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  • Buzzard | Review

    By | March 4, 2015

    buzzard-poster

    Director: Joel Potrykus

    Writer: Joel Potrykus

    Starring: Joshua Burge, Joel Potrykus, Teri Ann Nelson, Jason Roth, Joe Anderson, Alan Longstreet, Scott Baisden, Trpl Blk, Katie Call, Michael Cunningham, Crystal Hilliard, Chris Kotcher, Lisa Mueller

    Marty Jackitansky (Joshua Burge) — he’s a “White Russian,” not Polish — is an angry young man. He mostly seems bitter about having to toil away his weekdays as a temp at a bank, though one might surmise that Marty would rather not have to work at all. Marty seems just barely cognizant enough about the economic system to find ways to scrounge together enough money each month to perpetuate his own existence. As a temp, Marty earns a pathetic hourly wage with no benefits, so he partakes in petty scams to make some extra dough — more like chump change. Sticking it to the man, Marty orders office supplies online at work then returns them to the store for cash; he also closes his bank account in order to open a new one and collect the $50 incentive that comes along with it. A fateful stack of returned checks on his desk proves to be far too tempting for Marty, especially when he learns that checks can be signed over to another party. Not surprisingly, Marty does not think the check fraud plan completely through; he ends up on the lam in his friend’s (Joel Potrykus) basement. Armed with a taste for rebellion and a self-made Freddy Krueger glove, Marty finally escapes the bland conformity of the banking industry; but the perpetual weight of economic pressure finally gets too much for Marty, so he begins to lash out like a financially disgruntled nightmare.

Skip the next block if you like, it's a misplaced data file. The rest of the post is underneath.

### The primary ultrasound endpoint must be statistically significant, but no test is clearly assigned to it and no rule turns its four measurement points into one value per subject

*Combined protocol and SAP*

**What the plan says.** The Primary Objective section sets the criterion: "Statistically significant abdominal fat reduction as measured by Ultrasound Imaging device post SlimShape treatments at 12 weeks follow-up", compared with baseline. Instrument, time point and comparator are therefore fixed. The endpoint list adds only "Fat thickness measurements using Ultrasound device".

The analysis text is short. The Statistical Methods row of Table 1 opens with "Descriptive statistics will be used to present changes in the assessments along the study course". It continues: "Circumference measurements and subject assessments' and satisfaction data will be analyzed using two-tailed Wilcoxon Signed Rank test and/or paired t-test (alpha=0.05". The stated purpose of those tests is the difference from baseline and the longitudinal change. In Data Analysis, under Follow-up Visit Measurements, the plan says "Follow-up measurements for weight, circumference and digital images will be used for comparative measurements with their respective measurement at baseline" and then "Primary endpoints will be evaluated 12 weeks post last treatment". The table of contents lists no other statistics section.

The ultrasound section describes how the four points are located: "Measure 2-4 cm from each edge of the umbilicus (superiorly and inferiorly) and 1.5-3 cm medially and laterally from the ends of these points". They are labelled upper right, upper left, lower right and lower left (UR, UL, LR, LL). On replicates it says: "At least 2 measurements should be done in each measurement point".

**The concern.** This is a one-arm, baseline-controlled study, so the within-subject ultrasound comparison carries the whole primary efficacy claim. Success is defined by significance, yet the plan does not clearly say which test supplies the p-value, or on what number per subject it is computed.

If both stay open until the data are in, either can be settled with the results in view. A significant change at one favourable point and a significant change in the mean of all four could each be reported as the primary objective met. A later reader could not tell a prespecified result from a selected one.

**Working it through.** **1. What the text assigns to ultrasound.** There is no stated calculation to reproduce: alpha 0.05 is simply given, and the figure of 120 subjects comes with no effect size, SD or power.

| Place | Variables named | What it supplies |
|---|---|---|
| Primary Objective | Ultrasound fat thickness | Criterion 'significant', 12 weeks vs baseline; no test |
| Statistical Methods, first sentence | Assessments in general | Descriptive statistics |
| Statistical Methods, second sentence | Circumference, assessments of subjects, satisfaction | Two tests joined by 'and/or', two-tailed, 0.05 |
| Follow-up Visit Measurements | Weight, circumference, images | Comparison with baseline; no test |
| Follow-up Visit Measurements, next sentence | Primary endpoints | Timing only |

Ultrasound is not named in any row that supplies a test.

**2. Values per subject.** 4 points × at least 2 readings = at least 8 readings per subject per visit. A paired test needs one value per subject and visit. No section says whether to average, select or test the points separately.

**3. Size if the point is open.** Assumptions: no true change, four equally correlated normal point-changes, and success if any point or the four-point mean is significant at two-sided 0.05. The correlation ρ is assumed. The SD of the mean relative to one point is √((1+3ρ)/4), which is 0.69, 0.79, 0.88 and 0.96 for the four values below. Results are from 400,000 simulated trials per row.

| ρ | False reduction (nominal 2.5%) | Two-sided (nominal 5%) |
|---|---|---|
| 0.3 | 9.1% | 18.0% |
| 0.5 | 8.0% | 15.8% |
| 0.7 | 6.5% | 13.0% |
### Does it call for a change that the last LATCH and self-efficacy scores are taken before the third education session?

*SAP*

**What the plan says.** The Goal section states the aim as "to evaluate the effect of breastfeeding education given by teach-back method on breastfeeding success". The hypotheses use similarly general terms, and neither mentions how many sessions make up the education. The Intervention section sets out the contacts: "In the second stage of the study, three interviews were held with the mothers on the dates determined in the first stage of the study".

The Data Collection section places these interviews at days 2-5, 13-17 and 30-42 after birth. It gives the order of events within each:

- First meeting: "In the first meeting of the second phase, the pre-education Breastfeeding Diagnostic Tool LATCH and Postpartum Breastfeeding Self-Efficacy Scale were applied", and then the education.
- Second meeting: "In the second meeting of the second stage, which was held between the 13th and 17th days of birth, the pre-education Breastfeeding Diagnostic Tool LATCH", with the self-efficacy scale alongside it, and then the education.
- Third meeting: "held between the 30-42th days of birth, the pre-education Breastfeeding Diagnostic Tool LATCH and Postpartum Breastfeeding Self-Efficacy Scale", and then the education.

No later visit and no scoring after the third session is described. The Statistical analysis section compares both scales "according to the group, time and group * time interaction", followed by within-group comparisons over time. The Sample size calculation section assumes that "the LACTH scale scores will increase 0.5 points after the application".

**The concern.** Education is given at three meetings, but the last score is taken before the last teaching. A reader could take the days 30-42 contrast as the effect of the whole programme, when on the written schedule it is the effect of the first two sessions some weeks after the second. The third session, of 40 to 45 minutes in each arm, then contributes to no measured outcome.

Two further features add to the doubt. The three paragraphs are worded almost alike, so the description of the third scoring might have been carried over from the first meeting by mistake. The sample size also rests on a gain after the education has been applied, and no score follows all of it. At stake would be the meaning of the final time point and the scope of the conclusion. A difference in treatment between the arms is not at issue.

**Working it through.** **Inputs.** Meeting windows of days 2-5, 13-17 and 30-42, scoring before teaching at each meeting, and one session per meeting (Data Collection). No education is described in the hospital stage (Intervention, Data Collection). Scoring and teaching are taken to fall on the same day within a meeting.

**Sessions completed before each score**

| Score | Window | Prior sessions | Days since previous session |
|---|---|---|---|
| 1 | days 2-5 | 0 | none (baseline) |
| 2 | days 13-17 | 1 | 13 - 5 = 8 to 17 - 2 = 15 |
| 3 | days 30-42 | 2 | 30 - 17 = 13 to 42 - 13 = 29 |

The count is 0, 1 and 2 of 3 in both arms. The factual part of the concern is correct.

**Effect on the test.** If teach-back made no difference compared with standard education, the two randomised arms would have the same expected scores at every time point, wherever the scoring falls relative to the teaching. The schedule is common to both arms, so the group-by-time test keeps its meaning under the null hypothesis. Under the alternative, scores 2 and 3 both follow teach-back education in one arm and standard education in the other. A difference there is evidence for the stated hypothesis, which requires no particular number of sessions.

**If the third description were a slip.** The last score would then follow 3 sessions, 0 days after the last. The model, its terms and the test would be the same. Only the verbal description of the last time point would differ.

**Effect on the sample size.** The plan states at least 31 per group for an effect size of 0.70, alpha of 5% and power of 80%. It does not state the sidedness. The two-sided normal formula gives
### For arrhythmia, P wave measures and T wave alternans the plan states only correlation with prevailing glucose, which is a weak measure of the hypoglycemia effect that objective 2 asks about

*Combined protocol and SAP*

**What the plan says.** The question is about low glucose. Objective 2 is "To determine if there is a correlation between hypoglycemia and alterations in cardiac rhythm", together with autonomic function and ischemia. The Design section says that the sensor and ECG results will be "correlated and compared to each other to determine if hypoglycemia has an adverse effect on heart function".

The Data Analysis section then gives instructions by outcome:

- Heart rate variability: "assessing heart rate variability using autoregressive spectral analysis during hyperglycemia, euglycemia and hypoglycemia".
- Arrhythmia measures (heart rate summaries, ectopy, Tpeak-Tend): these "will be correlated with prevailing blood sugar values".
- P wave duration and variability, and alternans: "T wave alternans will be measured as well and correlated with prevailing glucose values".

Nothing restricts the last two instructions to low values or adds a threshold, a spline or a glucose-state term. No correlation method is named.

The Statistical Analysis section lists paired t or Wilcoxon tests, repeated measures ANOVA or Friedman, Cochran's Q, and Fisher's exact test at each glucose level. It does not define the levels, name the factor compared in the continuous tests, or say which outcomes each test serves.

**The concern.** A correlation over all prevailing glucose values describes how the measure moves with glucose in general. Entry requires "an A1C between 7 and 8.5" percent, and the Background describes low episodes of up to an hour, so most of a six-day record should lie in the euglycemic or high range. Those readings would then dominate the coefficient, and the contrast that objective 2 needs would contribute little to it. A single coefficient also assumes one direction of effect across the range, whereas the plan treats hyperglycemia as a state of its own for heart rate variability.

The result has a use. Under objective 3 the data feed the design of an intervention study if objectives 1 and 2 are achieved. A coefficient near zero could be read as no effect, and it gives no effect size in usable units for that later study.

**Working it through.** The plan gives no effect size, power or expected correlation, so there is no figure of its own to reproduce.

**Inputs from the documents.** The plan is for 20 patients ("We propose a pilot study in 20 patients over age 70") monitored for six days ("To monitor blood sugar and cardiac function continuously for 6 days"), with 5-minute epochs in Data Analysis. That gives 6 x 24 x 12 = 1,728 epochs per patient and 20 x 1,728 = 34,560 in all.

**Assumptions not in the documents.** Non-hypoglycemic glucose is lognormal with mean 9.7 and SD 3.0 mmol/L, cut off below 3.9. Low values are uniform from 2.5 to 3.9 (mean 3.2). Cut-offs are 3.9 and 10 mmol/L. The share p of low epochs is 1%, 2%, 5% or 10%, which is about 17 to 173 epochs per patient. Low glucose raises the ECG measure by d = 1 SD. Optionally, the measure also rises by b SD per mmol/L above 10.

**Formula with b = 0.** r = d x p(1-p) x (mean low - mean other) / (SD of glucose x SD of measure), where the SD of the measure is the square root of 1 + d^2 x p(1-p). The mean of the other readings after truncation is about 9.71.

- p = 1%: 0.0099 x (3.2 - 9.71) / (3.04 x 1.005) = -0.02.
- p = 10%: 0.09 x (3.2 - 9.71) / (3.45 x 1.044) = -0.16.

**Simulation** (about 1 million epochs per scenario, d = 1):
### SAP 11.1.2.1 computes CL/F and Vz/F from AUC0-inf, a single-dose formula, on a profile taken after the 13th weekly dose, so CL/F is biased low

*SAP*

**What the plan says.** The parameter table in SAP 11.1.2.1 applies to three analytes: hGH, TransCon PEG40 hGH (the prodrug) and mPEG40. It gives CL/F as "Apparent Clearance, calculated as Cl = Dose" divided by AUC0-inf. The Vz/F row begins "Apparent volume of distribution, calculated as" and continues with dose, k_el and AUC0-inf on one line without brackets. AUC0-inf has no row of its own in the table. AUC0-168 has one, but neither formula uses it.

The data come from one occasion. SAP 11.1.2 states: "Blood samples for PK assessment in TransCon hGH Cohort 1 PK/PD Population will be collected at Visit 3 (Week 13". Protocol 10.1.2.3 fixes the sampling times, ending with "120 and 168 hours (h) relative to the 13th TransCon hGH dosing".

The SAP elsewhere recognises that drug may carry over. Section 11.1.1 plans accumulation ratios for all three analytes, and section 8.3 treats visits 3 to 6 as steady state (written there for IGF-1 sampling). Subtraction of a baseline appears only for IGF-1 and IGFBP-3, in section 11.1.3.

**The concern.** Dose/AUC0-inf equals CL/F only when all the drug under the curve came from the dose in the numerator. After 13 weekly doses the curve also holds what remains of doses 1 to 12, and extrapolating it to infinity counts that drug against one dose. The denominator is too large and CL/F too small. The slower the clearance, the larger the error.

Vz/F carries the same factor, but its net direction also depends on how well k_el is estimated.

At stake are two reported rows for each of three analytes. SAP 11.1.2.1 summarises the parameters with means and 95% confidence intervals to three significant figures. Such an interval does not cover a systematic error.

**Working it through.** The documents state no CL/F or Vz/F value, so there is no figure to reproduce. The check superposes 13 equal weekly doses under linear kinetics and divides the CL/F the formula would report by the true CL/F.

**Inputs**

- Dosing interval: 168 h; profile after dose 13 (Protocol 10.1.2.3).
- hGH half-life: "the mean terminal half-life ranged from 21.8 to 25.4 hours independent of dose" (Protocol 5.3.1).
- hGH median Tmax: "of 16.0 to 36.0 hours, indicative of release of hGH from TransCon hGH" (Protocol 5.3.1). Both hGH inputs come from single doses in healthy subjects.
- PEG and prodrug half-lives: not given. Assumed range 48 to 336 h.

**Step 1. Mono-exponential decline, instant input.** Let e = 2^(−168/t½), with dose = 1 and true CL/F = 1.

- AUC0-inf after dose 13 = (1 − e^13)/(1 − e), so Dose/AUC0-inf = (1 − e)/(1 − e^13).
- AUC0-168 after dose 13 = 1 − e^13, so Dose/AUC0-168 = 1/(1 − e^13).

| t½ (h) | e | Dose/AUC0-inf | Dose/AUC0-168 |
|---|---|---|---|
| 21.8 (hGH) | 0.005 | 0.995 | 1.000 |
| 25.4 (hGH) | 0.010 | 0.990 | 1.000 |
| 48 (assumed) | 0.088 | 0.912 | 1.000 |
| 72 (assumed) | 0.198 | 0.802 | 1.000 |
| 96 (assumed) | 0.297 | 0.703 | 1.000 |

Like Ape, writer-director Joel Potrykus’ previous feature, Buzzard rails against conformity and Capitalism. The economy is the ever-present villain of both films — no matter how much Marty or Ape‘s Trevor try to rebel against the system, they cannot defeat Capitalism. Frustrated with the constant struggle, they turn to violence and presumably self-destruction. The gritty cinematic worlds created by Potrykus are difficult for slackers to survive within, presumably because of their inherent laziness, ambivalence and naive expectations of the modern world. Neither of them are all that likable — they are quintessential fuck-ups — but it is difficult not to feel a tad bit sorry for Marty and Trevor as they burn, scavenge and claw for a right to exist; you might even go as far as saying that they are presented as martyrs for the non-conformists of the world.

    Rating: 8/10

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